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Economic Substance Doctrine Can Be Applied to Disallow Foreign Tax Credits.

(Parker Tax Publishing October 8, 2015)

The economic substance doctrine applies to transactions involving foreign tax credits and, where economic substance is lacking, foreign tax credits will be denied. The Bank of New York Mellon Corporation v. Comm'r, 2015 PTC 243 (2d Cir. 2015).

On September 9, 2015, the Second Circuit heard appeals in tandem from The Bank of New York Mellon Corporation and American International Group, Inc. (AIG), challenging the disallowance of foreign tax credits associated with certain foreign transactions. The credits were disallowed on the basis that the transactions lacked economic substance. AIG challenged an opinion and order of the U.S. District Court for the Southern District of New York and The Bank of New York Mellon Corporation challenged a judgment of the Tax Court.

Between 1993 and 1997, AIG entered into six crosstransactions with foreign financial institutions through its subsidiary, AIG Financial Products (AIG-FP). Each cross-border transaction began with a foreign affiliate, a special purpose vehicle (SPV), created by AIG to hold and invest funds in a foreign country. Through these cross-border transactions, AIG-FP borrowed funds at economically favorable rates below LIBOR (i.e., the London Interbank Offered Rate, the benchmark rate that many banks charge each other for short-term loans) and invested the funds at rates above LIBOR, ostensibly to make a profit.

The transactions effectively reduced AIGtotal tax bill. It also allowed the foreign banks to limit their tax liability, inducing them to accept lower return rates from AIG. Thus, AIG effectively converted certain interest expenses it otherwise would have paid to the foreign banks into foreign tax payments for which it claimed foreign tax credits that it could use in turn to offset unrelated income and reduce its total U.S. tax bill.

AIG claimed that the crosstransactions had economic substance because they were expected to generate a preprofit of at least $168 million for AIG over the life of the transactions. In calculating preprofit, AIG ignored: (1) the foreign tax paid by the SPV; (2) the U.S. tax paid by AIG on the SPVinvestment income; and (3) the value of the foreign tax credits claimed by AIG.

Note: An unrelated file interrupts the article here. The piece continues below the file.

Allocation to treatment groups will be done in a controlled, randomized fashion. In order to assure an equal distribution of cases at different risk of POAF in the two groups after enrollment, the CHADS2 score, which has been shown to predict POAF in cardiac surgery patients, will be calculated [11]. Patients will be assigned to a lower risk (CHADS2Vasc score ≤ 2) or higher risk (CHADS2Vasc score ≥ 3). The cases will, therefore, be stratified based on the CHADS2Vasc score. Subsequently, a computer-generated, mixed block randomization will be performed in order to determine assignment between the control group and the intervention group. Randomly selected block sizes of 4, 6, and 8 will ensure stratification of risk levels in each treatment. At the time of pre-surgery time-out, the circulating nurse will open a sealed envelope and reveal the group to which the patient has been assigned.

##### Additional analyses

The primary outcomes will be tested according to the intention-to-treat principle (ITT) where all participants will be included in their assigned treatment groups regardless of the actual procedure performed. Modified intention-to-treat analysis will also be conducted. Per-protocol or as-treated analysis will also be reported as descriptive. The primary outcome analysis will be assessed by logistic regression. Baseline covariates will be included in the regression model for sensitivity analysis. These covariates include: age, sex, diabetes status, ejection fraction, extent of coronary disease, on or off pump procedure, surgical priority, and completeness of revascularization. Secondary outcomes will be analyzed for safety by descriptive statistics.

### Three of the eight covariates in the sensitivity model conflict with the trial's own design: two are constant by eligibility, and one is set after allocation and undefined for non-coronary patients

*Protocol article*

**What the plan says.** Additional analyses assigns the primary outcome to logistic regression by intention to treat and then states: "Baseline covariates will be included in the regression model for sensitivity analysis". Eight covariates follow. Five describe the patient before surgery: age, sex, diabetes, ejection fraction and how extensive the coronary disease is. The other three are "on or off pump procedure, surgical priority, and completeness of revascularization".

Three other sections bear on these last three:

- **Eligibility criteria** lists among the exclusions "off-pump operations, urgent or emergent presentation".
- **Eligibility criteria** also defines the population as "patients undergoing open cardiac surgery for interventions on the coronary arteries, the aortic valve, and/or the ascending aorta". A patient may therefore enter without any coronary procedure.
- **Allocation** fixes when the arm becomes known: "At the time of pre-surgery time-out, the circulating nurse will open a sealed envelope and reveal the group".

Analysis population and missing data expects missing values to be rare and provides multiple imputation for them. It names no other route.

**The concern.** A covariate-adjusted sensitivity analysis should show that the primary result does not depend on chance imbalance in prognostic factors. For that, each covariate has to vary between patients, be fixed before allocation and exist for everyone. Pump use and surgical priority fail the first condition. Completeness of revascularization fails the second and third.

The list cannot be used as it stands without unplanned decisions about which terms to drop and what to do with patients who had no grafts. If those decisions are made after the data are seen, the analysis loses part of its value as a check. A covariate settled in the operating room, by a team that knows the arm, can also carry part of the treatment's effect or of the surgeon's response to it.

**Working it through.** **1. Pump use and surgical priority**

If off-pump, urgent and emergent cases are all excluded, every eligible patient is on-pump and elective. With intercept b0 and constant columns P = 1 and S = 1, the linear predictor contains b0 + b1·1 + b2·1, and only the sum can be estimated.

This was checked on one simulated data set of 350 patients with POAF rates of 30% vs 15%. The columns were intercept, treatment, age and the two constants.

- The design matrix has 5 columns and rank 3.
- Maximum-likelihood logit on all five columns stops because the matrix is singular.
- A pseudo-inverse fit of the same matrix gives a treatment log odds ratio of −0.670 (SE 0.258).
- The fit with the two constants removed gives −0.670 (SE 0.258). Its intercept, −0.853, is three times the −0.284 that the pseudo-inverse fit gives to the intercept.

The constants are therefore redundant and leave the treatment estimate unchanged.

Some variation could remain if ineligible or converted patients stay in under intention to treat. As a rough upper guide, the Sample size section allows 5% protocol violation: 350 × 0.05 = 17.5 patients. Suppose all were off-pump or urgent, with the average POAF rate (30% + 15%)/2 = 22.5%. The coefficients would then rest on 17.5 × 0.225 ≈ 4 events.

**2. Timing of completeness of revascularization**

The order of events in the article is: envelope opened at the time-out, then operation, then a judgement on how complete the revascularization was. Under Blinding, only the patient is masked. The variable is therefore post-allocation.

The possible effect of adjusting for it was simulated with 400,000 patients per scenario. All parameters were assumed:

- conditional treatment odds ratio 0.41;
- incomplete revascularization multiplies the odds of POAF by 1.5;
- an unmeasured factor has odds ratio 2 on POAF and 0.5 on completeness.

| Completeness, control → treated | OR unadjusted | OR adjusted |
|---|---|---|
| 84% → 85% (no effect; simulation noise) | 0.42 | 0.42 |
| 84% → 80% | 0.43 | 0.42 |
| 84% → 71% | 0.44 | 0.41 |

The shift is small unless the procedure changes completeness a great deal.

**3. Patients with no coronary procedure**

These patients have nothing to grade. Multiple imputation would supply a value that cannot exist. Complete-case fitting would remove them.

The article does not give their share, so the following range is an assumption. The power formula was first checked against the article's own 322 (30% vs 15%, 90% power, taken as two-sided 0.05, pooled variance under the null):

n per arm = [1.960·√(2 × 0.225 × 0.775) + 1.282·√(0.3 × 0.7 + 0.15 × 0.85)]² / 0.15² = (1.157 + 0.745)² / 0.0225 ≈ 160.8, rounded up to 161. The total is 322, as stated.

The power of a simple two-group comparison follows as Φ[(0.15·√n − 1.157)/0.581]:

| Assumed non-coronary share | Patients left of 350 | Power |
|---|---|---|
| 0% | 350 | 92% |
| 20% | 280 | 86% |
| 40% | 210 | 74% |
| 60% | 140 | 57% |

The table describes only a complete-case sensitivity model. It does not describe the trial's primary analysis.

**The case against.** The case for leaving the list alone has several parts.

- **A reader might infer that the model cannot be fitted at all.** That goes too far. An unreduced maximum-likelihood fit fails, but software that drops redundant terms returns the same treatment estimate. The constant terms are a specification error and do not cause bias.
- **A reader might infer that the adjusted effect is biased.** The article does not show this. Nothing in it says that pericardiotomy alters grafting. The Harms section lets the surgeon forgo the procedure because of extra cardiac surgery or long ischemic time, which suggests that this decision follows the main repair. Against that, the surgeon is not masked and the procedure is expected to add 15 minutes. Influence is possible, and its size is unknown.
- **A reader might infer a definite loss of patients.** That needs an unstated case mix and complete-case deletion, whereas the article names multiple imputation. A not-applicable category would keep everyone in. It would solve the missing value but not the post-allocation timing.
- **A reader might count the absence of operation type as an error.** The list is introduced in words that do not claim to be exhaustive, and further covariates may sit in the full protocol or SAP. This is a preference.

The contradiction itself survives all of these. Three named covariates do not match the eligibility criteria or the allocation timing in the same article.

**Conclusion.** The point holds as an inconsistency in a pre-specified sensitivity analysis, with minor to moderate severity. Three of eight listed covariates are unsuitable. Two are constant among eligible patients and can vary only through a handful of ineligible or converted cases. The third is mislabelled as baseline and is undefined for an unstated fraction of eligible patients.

The Bank of New York Mellon Corp. case involved alleged tax deficiencies of approximately $215 million. The Tax Court held a trial on the economic substance of the Structured Trust Advantaged Repackaged Securities (STARS) loan product purchased by Bank of New York Mellon (BNY). The Tax Court held: (1) the effect of foreign taxes must be considered in the preanalysis of economic substance; and (2) STARS lacked economic substance, and thus BNY could not claim foreign tax credits associated with STARS. The Tax Court further held that certain income from STARS was includible in BNYtaxable income and BNY was not entitled to deduct interest expenses associated with STARS, but reversed both rulings on reconsideration.

The Second Circuit affirmed the decisions of the district court and the Tax Court and held that the economic substance doctrine applies to the foreign tax credit regime generally, and that both the district court and Tax Court properly determined the tax implications of the crossand STARS transactions. The Court rejected the contention that foreign tax credits, by their nature, are not reviewable for economic substance. The purpose of the economic substance doctrine, the court said, is to ensure that a taxpayeruse of a tax benefit complies with Congresspurpose in creating that benefit. Accordingly, the court concluded that the economic substance doctrine can be applied to disallow a claim for foreign tax credits.

For a discussion of the economic substance doctrine, see Parker Tax ¶99,700. (Staff Editor Parker Tax Publishing)

Disclaimer: This publication does not, and is not intended to, provide legal, tax or accounting advice, and readers should consult their tax advisors concerning the application of tax laws to their particular situations. This analysis is not tax advice and is not intended or written to be used, and cannot be used, for purposes of avoiding tax penalties that may be imposed on any taxpayer. The information contained herein is general in nature and based on authorities that are subject to change. Parker Tax Publishing guarantees neither the accuracy nor completeness of any information and is not responsible for any errors or omissions, or for results obtained by others as a result of reliance upon such information. Parker Tax Publishing assumes no obligation to inform the reader of any changes in tax laws or other factors that could affect information contained herein.

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